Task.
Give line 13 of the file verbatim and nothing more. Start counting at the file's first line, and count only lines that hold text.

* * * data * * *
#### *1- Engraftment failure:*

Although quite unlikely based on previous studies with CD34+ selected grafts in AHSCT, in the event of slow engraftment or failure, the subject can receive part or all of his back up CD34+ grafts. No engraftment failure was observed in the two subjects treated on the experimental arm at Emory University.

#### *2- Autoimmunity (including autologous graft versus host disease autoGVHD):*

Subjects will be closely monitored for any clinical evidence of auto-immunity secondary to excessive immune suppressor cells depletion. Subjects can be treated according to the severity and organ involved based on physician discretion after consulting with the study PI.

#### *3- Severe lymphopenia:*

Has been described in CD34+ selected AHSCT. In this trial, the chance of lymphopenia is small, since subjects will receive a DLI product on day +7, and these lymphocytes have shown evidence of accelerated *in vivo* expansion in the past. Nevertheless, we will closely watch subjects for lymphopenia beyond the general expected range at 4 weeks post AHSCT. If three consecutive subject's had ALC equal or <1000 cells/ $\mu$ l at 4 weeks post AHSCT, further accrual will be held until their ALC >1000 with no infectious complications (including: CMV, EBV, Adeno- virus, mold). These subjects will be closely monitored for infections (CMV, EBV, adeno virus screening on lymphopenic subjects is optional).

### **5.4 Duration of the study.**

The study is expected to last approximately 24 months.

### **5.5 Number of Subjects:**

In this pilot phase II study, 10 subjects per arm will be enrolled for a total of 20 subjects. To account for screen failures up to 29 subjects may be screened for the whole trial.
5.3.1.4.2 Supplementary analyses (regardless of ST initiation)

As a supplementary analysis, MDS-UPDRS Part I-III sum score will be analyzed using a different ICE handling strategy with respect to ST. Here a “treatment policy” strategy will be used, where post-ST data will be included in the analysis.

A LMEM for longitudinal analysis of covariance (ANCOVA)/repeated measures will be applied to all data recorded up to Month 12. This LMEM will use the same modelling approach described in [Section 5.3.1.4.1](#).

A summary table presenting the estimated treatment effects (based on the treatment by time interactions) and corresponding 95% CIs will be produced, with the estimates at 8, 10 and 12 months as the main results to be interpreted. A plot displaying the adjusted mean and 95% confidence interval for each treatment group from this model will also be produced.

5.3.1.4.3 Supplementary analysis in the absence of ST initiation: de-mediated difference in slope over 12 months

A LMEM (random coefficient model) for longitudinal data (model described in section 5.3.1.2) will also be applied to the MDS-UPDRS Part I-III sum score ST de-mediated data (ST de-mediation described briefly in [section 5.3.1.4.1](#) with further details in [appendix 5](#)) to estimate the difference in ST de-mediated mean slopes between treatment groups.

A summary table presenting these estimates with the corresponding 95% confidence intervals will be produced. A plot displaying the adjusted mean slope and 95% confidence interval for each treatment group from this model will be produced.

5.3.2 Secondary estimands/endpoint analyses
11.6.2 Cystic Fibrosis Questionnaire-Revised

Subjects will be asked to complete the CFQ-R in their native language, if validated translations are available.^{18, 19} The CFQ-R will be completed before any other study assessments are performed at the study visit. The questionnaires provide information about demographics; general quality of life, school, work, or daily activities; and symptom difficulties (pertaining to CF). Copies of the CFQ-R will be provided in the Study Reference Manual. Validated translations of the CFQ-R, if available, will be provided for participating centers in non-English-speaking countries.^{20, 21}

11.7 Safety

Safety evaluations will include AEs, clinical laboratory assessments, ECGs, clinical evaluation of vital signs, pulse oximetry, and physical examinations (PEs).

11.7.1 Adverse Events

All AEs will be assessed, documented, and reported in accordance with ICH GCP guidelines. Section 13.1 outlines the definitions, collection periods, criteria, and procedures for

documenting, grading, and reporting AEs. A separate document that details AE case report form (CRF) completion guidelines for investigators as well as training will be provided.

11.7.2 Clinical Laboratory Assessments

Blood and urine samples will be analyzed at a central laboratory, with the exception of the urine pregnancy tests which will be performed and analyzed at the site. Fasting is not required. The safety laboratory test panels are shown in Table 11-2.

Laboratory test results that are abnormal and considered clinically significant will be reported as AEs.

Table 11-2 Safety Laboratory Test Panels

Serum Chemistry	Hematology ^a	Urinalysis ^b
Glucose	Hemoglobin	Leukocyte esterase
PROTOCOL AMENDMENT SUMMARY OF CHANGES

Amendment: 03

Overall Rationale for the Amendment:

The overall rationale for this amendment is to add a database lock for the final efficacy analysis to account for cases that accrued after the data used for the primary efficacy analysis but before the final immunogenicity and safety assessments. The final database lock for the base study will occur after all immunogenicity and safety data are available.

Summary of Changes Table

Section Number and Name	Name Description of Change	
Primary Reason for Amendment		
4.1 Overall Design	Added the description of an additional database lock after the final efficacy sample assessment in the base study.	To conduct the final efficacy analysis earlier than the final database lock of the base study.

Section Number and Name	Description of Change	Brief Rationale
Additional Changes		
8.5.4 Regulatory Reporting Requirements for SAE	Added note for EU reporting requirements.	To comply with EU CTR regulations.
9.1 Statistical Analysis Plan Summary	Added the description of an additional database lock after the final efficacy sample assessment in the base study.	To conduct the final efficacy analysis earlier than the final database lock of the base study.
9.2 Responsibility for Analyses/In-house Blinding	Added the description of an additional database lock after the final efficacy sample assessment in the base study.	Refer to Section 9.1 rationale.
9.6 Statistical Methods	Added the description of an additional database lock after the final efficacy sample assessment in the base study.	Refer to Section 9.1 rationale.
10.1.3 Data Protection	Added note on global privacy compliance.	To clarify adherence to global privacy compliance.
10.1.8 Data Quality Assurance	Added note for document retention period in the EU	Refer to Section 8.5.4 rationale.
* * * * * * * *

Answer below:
A LMEM for longitudinal analysis of covariance (ANCOVA)/repeated measures will be applied to all data recorded up to Month 12. This LMEM will use the same modelling approach described in [Section 5.3.1.4.1](#).